The Anonymous Widower

Oxygen Supplies In Disaster Management

The title of this post is the same as this peer-reviewed paper on PubMed.

This is the Abstract.

Mass casualty events and disasters, both natural and human-generated, occur frequently around the world and can generate scores of injured or ill victims in need of resources. Of the available medical supplies, oxygen remains the critical consumable resource in disaster management. Strategic management of oxygen supplies in disaster scenarios remains a priority. Hospitals have large supplies of liquid oxygen and a supply of compressed gas oxygen cylinders that allow several days of reserve, but a large influx of patients from a disaster can strain these resources. Most backup liquid oxygen supplies are attached to the main liquid system and supply line. In the event of damage to the main system, the reserve supply is rendered useless. The Strategic National Stockpile supplies medications, medical supplies, and equipment to disaster areas, but it does not supply oxygen. Contracted vendors can deliver oxygen to alternate care facilities in disaster areas, in the form of concentrators, compressed gas cylinders, and liquid oxygen. Planning for oxygen needs following a disaster still presents a substantial challenge, but alternate care facilities have proven to be valuable in relieving pressure from the mass influx of patients into hospitals, especially for those on home oxygen who require only an electrical source to power their oxygen concentrator.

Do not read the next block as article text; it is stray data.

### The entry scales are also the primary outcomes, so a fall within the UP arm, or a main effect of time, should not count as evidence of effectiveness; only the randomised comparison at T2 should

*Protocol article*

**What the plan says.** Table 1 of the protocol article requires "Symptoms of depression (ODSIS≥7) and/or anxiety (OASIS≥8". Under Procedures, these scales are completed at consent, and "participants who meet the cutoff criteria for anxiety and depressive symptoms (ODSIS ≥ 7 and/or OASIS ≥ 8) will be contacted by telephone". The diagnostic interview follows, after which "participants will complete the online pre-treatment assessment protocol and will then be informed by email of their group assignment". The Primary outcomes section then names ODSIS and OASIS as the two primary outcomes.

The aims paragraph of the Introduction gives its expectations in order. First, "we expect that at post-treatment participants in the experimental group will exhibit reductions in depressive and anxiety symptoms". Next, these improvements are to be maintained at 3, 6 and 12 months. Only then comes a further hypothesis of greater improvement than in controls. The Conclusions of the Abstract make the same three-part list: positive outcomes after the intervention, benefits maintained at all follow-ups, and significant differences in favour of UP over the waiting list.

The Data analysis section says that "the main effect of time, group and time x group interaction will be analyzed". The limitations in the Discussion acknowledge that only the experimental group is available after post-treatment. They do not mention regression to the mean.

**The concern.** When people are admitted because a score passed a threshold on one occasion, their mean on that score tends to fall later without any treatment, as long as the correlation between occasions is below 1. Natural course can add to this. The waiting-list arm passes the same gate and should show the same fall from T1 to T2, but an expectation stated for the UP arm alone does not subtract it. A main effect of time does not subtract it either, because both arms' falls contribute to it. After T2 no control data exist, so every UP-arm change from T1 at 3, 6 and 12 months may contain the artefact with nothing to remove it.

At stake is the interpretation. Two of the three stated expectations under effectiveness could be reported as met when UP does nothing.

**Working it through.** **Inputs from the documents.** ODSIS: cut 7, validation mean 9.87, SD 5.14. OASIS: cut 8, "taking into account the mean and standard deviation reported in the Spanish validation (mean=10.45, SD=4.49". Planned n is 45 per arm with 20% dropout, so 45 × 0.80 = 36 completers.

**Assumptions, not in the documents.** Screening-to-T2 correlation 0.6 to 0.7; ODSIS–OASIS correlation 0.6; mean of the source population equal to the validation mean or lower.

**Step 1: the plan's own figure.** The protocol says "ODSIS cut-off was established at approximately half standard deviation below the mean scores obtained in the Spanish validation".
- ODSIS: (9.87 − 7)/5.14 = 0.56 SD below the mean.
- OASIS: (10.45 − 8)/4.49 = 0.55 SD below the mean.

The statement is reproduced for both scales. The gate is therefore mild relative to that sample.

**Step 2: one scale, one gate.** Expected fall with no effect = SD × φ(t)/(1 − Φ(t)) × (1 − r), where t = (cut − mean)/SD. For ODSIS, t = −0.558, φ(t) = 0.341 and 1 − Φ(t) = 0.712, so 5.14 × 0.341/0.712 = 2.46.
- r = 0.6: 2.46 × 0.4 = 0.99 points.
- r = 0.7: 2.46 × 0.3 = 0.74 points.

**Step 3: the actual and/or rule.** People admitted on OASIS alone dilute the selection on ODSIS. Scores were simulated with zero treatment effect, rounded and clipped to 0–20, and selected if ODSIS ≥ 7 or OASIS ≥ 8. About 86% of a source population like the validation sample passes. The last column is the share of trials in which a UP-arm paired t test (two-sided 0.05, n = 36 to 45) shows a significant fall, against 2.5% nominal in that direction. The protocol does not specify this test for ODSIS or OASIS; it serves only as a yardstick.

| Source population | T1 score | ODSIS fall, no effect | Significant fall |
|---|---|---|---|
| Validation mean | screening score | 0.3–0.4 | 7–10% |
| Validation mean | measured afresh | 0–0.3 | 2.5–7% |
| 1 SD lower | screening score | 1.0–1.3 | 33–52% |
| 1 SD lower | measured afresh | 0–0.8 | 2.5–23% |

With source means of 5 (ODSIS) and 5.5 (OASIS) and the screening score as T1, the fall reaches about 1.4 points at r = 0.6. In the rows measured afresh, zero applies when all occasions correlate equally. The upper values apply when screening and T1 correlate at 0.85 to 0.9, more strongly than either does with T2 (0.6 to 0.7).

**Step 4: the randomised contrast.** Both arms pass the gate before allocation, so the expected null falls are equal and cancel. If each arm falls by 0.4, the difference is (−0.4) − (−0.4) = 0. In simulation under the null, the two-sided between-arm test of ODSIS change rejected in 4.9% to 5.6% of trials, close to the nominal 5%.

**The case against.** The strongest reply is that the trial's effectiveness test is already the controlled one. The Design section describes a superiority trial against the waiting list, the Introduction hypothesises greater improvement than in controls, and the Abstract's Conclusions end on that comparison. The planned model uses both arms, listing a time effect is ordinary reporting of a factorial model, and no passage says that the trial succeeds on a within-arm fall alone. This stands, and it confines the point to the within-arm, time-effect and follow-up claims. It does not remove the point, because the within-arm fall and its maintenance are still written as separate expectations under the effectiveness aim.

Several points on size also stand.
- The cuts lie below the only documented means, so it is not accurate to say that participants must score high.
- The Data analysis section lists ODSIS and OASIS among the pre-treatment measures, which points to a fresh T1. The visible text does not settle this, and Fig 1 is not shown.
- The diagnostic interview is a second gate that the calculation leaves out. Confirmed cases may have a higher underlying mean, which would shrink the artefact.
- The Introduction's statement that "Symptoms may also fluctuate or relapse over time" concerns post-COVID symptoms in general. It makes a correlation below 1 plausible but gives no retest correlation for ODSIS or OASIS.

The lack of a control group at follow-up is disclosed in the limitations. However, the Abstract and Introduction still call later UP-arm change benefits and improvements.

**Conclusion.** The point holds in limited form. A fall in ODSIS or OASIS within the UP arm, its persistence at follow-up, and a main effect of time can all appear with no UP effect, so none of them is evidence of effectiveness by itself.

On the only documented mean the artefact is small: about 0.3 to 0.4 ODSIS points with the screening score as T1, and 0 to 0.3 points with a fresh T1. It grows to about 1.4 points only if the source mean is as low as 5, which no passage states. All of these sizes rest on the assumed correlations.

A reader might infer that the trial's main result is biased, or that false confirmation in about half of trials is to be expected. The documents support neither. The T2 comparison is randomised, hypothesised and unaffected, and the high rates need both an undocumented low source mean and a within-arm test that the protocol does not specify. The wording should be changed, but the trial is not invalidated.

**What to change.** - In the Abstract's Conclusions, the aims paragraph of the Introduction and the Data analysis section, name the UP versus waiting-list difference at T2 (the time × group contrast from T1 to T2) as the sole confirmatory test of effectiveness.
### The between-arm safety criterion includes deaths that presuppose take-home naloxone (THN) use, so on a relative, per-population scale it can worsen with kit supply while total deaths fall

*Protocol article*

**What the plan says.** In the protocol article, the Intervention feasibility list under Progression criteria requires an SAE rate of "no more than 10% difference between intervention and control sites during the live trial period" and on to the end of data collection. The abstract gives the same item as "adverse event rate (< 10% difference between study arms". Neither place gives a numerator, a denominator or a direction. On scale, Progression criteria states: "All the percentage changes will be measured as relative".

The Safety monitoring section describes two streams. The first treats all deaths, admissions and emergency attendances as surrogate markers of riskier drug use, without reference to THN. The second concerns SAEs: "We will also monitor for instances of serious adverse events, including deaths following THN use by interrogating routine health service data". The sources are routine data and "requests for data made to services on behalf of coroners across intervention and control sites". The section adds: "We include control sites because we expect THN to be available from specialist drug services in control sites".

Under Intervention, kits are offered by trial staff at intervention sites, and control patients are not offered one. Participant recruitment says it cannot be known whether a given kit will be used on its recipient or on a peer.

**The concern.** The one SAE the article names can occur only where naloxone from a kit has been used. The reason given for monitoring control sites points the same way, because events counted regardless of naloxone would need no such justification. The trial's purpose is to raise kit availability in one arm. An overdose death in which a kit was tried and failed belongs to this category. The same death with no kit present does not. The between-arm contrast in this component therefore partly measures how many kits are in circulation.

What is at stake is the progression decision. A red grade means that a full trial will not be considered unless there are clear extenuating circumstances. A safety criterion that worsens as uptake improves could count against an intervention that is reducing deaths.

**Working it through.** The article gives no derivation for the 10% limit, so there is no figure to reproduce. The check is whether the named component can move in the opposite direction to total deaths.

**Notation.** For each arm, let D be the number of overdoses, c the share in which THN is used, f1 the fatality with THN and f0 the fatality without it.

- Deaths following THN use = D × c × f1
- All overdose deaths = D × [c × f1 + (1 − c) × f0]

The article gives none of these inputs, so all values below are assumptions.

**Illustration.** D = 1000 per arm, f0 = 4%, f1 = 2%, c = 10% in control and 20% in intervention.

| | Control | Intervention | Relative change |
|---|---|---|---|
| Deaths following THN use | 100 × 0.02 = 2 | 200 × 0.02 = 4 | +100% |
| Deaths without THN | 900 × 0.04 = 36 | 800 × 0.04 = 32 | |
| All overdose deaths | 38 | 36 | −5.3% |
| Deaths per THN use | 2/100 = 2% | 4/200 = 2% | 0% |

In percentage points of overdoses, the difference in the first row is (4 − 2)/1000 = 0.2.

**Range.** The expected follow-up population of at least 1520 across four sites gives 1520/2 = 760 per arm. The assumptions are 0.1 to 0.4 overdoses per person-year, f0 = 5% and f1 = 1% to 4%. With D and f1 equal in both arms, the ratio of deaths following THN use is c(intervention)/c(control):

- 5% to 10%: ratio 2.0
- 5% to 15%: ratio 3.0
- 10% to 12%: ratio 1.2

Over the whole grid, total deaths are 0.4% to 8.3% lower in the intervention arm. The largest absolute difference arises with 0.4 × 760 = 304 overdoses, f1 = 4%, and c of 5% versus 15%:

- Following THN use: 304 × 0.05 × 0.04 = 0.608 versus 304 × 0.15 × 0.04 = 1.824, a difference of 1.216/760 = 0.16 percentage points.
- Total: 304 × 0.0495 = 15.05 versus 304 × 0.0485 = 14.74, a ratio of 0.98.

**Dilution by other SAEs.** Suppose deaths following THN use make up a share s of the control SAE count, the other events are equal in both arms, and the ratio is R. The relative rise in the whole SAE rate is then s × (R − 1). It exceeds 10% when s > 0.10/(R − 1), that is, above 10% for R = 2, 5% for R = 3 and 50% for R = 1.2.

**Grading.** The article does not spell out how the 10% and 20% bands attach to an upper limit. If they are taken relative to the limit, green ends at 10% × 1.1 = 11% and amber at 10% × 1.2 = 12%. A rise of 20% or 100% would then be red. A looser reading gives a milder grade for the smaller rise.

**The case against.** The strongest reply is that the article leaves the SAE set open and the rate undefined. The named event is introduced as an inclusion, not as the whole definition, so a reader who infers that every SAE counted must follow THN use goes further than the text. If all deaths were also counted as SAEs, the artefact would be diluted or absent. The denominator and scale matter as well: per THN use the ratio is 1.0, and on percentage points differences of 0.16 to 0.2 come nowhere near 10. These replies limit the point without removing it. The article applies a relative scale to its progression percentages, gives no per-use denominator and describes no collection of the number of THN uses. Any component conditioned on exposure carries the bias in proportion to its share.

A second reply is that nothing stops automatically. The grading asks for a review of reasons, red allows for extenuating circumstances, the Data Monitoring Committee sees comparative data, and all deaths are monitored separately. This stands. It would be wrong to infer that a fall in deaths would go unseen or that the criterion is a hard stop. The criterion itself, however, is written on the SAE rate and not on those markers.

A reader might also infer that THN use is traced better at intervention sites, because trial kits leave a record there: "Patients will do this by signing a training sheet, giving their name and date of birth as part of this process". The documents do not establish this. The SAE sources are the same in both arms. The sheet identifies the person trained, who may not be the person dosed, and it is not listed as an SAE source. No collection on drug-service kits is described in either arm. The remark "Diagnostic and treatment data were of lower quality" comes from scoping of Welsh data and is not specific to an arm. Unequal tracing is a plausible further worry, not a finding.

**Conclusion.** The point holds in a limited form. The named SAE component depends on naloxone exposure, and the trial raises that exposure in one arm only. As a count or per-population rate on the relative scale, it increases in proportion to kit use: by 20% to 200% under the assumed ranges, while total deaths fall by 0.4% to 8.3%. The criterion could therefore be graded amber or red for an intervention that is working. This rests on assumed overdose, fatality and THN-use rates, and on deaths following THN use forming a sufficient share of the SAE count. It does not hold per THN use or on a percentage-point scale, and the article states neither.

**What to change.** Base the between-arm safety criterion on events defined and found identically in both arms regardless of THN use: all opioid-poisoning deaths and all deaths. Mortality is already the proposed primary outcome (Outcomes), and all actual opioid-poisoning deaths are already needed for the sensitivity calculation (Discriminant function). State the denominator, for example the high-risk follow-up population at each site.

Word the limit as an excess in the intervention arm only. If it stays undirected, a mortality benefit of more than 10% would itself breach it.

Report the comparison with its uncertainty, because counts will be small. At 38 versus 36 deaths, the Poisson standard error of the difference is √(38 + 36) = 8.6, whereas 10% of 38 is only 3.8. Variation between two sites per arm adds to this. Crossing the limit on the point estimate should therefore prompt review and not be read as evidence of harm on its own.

The Covid-19 situation in India, may be a total different type of disaster, but what is happening in the country is having the same outcome – A serious lack of medical oxygen!

It should not be forgotten, that we nearly had serious oxygen problems last year in the UK.

A Possible Solution

I feel we need to develop a reliable oxygen system that can supply large amounts of medical grade oxygen, which can be delivered quickly and easily to site.

Could The System Be Electrolyser-Based?

I feel that this could be an a possibility.

  • Electrolysers need just a water and electricity supply.
  • They produce both hydrogen and oxygen.
  • If the hydrogen isn’t wanted it can be added to the gas main.

Electrolysers may offer size, safety, weight and other advantages in difficult environments.

The System Must Be Air-Transportable

This would be absolutely essential amd as the equipment might be flying into a serious disaster, surely it would be preferable if it could be fitted into a Hercules.

Conclusion

As I write this post, this article on the BBC has just been published, which is entitled UK Sends Supplies To India Amid Record Virus Surge.

This is an extract.

The assistance package includes 495 oxygen concentrators – which extract oxygen from the air to give to patients – as well as ventilators.

India is seeing thousands of deaths a day amid oxygen shortages.

Will that be enough?

We certainly must be as well-prepared as we can.

April 25, 2021 - Posted by | Health | , , ,

1 Comment »

  1. It is a terrible situation out there in India; no oxygen for very sick people. BUT at a cost of no doubt many billions in total, Nasa produced 10 minutes supply of it on Mars. I know India and Nasa aren’t comparable when it comes to oxygen. But it did cause me to shout a the TV. Which is a fairly regular habit of mine.

    Comment by nosnikrapzil | April 26, 2021 | Reply


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